As Hank Green was talking about covalent bonds and the octet rule, I started laughing. Leave it to the brothers Green to write and present information in a way that would resonate with me: gossip, happiness, and the fundamentals of life. The whole episode started off with a presentation of how carbon is a tramp. Brilliance. I am no closer to being able to participate in a science-y conversation of science than I was 15 minutes ago, but I am on a quest and my adventure is a productive one.

When my husband comes home from work tonight, he will ask me about my day and I will be able to tell him that I started my science quest. He will respond, “Very good,” — and it will have been.

Replenishing My Bucket

Tom Rath presented a wonderful analogy of interactions and their effect on people in his book How Full Is Your Bucket? The premise is simple: either you have a positive interaction which adds to your bucket, or a less rewarding interaction that empties it a bit. You also do this to yourself through positive and negative self-talk. Big interactions reap big effects, sometimes filling that bucket up to overfull and sometimes emptying it till all that’s left are pieces of lint and rust — kind of like burning the candle at both ends and getting singed in the process. In the spirit of overextending metaphors as I do and using the bucket analogy of life, some people are bucket heads, some people put out fires with their buckets and some people share the water in their buckets until there’s nothing left for them.

This brings me to May. April is the cruelest month for T.S. Eliot and tax preparers; May is the cruelest month for teachers. We walk around like extras on The Walking Dead, shuffling with arms outstretched in an effort to catch that last little morsel of learning (braiinnnnnnnss) and prove to the students that they really can master the concept we’re teaching. Teachers are committed, desperately so, to the notion that our students are important. Their futures matter, their psyches matter, and their goals matter. I don’t have time for the argument about the bored teacher who gave up on the students; I only have time to be inspired, so I look for those teachers. They are abundant and cross all grade and subject areas.

As a buffer to the news, to the end-of-course exams, and to the students’ burn-out, I have devised a few strategies to keep my bucket full:

  • Thank you notes. I write positive notes to parents, to the students, to my teacher friends, to anyone who could use a smile. They include emoji stickers or scratch and sniffs because stickers are a universal smile inducer. If you don’t like stickers, I will stay away from you, I promise.
  • Candy. Yes, it is not healthy, and no, I don’t care. I share my candy. My friends at work know where I keep the goody stash, and unbeknownst to them, they are the ones I buy it for. Very rarely do the students get the chocolate; that’s an adult reward.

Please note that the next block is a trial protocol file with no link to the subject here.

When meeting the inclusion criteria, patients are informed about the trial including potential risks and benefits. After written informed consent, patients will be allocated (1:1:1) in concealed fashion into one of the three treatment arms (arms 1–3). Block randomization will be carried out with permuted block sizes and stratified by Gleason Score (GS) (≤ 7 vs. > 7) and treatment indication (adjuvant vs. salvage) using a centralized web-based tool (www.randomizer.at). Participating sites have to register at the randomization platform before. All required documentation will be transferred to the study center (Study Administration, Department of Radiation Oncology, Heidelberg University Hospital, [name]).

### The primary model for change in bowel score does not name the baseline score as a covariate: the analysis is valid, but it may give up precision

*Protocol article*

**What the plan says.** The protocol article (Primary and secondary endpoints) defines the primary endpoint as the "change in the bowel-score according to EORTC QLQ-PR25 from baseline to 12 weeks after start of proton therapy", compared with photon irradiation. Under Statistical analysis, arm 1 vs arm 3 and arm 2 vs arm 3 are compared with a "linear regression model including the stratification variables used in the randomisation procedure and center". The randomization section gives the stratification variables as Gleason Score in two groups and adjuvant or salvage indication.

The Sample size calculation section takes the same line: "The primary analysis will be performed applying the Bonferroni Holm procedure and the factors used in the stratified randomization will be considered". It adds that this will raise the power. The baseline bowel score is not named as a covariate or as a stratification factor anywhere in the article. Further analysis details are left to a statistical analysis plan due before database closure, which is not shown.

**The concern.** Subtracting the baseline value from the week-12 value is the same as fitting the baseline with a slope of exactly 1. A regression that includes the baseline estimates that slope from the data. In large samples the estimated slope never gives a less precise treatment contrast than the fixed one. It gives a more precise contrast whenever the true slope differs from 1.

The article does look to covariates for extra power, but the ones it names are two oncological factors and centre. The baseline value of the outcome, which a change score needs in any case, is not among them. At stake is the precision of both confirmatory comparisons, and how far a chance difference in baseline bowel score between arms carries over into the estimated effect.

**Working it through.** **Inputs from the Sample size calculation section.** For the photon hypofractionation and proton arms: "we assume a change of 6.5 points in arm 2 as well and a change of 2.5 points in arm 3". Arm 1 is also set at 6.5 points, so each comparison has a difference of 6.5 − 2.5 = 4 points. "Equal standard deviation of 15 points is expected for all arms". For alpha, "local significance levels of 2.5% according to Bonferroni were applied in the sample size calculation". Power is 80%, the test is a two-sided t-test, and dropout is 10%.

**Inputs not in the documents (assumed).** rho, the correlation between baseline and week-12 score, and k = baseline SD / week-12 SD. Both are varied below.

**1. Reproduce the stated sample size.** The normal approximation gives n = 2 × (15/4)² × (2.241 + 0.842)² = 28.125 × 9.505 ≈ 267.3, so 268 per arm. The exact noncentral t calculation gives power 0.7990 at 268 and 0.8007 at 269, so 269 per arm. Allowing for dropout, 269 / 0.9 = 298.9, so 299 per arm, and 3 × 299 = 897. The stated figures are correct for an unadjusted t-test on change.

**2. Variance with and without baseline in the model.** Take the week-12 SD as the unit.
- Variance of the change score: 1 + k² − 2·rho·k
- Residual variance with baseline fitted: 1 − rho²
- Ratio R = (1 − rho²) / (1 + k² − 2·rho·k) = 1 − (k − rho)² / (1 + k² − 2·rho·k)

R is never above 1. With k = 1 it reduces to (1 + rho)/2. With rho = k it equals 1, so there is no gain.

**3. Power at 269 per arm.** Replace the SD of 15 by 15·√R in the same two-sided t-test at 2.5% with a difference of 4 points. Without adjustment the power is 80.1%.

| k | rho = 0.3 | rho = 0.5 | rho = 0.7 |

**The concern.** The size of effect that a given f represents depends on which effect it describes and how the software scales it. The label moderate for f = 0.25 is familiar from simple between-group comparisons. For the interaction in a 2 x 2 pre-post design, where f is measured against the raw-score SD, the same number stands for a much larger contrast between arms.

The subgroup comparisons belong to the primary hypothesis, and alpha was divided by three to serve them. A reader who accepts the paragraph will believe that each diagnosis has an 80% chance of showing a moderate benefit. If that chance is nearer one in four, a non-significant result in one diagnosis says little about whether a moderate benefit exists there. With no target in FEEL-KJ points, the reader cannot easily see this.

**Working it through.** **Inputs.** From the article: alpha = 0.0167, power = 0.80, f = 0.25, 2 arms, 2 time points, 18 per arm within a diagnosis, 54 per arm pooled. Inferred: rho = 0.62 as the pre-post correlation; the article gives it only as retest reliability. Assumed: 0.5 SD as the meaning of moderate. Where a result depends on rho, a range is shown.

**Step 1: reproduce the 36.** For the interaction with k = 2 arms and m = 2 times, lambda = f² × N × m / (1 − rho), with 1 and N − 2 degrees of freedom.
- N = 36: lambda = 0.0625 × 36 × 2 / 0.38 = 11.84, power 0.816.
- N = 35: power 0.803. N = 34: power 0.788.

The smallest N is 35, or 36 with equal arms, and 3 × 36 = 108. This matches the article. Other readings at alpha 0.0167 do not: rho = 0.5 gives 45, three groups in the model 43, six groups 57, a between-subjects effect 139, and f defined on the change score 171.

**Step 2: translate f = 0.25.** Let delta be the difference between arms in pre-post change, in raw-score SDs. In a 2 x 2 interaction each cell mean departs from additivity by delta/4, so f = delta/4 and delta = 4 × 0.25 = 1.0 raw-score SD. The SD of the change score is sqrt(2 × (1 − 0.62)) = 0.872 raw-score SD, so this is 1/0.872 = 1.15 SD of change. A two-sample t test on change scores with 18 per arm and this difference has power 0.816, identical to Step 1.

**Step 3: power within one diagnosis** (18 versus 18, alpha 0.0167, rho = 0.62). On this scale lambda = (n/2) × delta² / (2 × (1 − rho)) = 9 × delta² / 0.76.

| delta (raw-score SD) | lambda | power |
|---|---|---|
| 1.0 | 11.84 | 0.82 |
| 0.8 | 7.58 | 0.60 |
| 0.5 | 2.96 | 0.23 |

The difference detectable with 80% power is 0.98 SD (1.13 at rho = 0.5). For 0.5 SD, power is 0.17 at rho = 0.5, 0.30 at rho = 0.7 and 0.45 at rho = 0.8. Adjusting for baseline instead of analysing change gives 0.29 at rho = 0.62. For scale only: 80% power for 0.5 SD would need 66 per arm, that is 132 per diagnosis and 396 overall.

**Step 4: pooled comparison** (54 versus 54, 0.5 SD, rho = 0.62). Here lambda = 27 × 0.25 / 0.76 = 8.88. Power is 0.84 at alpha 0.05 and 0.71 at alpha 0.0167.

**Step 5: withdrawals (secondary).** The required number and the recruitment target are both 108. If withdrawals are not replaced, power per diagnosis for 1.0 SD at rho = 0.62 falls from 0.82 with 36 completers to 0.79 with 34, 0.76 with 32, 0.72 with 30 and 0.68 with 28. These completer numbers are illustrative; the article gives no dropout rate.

• No surprise here, I keep a gratitude journal. Each day, I write down three things I am grateful for and three things I hope for. I don’t write a to-do list; those things get freakishly long and I do best focusing on one thing at a time.
  • Inappropriate lyrics to songs. I rework lyrics to songs when I need to regroup. Fortunately for the world, I keep it in my head. The cadence of Frozen is a good one to use: “F—it all, F – it all, stop passing notes in class,” will usually yield a smile wide enough to make the students wonder what I’m up to. That’s all anyone hopes for: curiosity on the part of their students.
  • Award certificates – I derive fiendish glee in making award certificates for ridiculous categories and giving them to people. It’s like a sticker, only more official looking.
  • Exercise. I hate it that I typed that, but it’s true. Exercise helps keep me from burning out.

The reason I write about the book and my strategies is that I needed every single one this past week. It was a whopper in teacher-land: students who didn’t want to take finals (like, who does?), colleagues who are overwhelmed, way too many social events and way to little sleep. Added to that, I will miss the students. There are plenty of memes and video clips out there about people counting down the last days of school, but I don’t. It makes me feel a little bittersweet. When we do our job well, our students leave us. With all the tribulations of testing and grading, the graduations and the celebrations (I don’t know why I needed three –tions, but there it is), my bucket’s wobbling a bit. I have to remind myself that the best part of this time of year is the hope. The graduates, the transitioning students, the parents: we’re all looking forward to a notion, an idea that the next great adventure is on the horizon and that the people who are important to us are ready for it. For me, that next great adventure involves sleep and a trip to the bucket store.

 

A long Week

At the end of my post from January 11, I mentioned that in the following week I’d post my version of an annotated bibliography of my favorite Neil Gaiman books. It has therefor been a long week, because right after that posting, I stepped into a space/time vortex and have only just emerged. I am alive, well, and relatively unscathed, sheepish for ignoring my blogging time, and happy to return to posting.